Driving through any just about any neighborhood, you will find homes that have overgrown, unkempt lawns, a stack of freebie newspapers on the front steps, no curtains in the windows, and basically just a “nobody lives here” feel to them.
These are the properties that you are looking for. Once you find one, you need to act quickly to seize your profits!
When you locate a property that you feel is vacant, the first thing to do is attempt to locate the owners of the property. First and foremost, go to a neighbors home and ask if they know anything about the home and its former occupants. Many times a neighbor will be a gold mine of information, and they probably love to talk!
When they start talking–listen up!
Take out your notepad and begin taking down all of the information they care to share. Do understand that much of this info may be speculation and gossip, but there may indeed be a nugget of truth in there somewhere.
If they indeed say that the property is vacant, you may want to sneak a peek at any old mail that may have been delivered and not forwarded. It is illegal to take mail out of the mailbox, but you can sneak a peek, get the name off of any old mail. This in itself will aid you in locating the owner.
Now that you have armed yourself with as much ammunition as you could find at the property, you will want to set out to investigate further. Depending on the size of your city, you will want to go to the city hall or county building and simply ask to whom you should speak in order to locate the owner of a certain property.
They will direct you to the office or offices that will give you the best information. I personally have found that the tax recorders office has the best records because they collect the taxes every year.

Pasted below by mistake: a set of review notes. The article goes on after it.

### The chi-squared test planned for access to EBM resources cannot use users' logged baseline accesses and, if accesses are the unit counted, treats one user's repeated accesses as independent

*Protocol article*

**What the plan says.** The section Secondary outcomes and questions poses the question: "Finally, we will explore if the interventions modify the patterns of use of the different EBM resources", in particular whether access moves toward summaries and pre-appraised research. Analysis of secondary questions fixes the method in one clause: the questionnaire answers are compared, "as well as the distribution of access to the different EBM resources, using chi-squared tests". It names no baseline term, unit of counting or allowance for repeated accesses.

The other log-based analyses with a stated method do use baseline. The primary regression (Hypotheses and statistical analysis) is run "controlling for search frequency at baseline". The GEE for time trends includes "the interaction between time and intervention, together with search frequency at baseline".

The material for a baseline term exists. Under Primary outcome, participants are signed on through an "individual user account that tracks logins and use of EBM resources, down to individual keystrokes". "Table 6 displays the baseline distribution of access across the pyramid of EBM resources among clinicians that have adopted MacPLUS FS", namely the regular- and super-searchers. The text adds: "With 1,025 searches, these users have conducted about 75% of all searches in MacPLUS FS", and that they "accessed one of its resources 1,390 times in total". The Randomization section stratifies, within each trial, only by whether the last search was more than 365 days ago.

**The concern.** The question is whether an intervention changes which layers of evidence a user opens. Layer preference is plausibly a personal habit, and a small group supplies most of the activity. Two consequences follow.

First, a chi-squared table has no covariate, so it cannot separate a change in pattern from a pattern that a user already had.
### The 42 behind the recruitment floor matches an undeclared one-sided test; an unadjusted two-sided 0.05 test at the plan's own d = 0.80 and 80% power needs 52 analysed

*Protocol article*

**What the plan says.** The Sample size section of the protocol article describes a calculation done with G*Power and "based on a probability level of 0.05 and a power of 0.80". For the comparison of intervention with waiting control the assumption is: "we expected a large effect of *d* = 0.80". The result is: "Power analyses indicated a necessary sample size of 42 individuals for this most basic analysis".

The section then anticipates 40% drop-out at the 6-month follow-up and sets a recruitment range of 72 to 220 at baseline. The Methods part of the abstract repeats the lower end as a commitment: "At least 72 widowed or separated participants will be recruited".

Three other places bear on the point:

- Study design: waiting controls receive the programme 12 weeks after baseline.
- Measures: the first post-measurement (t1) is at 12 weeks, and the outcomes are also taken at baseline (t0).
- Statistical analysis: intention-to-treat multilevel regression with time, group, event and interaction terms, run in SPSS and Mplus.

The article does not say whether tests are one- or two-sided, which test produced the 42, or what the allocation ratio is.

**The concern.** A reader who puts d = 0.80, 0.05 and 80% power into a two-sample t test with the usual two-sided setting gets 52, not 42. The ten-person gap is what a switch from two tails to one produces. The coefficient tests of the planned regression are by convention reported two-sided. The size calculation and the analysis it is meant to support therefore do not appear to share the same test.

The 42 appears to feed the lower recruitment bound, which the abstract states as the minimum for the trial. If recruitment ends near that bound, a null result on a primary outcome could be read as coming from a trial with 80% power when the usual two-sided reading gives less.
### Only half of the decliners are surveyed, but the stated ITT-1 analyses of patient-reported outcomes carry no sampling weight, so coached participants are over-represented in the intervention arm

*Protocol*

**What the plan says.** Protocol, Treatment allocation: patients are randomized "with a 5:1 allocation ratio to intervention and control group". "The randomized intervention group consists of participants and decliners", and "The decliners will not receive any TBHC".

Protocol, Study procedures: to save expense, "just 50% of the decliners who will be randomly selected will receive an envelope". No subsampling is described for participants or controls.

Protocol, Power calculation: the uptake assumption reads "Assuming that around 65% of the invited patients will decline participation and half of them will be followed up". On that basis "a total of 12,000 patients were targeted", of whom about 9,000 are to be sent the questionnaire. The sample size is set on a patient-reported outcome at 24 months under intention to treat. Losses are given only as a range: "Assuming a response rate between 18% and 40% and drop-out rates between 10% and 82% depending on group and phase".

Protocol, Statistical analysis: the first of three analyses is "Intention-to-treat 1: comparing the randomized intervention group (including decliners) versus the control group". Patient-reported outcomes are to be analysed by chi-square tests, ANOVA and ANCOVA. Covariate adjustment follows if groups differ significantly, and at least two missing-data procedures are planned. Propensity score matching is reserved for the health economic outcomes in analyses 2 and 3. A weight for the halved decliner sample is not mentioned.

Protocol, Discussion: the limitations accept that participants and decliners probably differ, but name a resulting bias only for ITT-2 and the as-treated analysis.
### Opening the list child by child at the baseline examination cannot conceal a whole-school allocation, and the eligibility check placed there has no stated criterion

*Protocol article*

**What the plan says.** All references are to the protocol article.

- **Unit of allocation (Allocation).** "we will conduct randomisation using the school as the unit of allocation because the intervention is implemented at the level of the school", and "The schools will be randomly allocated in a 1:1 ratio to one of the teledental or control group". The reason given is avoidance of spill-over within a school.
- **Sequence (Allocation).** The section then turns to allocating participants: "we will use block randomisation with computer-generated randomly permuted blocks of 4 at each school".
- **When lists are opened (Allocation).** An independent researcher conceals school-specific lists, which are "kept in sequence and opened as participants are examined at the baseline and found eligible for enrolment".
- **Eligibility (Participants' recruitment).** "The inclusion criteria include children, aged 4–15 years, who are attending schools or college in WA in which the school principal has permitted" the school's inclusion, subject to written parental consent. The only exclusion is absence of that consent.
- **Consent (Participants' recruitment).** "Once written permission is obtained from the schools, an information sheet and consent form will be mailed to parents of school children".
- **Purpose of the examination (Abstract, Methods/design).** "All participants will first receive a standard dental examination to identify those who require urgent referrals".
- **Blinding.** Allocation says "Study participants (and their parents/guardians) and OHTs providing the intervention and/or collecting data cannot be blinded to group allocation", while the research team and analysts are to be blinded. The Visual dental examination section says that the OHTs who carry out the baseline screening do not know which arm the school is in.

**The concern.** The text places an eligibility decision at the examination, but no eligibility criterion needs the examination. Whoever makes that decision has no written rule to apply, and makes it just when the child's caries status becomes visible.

In my town, they tell me if the property was classified as a single-family or multi-family home and the name and address of the last known owner. Between what I find out at the property itself from the neighbors and my sneaking around and the city and county buildings, I set out to contact owners.
Try to talk to a former tenant first
Before I actually attempt to get to the owners of the property on the phone, I try and talk with the person who actually lived in the property last. Many times this was a tenant. Why would I want to talk with a tenant?
Simple: You want to find out the truth about what is wrong with the place! Again, you want to try and get the previous tenants on the phone if possible.
If you have the name and address, you can do a quick search using an Online phone directory www.anywho.com. You simply input the information and hopefully you will come up with a contact number.
A quick call to the tenant explaining that you are doing research on the property located at “xyz address,” and that you need information on the property “before our offices contact the owner” and you will get every bit of dirt the home has to offer!
You will know which lights are burnt out and which hinges squeak on which doors. Of course, we want all this information to gain the control we need when speaking to an owner.
The final step is to contact the owner directly. You want to have extreme confidence when speaking with them. The way to gain this confidence is to remember that you hold all the cards:
- You know what is wrong with the home
- You know that it is costing the owners money either in payments, insurance, taxes, or all three
- You know that they do not have a ton of interest in the property, or they would be doing something with it
Remember, YOU hold all the cards
Get the owners on the phone if you can and tell them that you are an investor who purchases and renovates homes in that community.
Tell them that you are working with neighbors (You are because you spoke with them, remember?) in an effort to revitalize their neighborhood, and that you may be interested in buying the property IF the repairs are not too extensive.
At first the owners may try to play hardball and state that the home is great, and they were planning on fixing it up, but they will consider any offers. Be friendly and upbeat and explain that that would be great.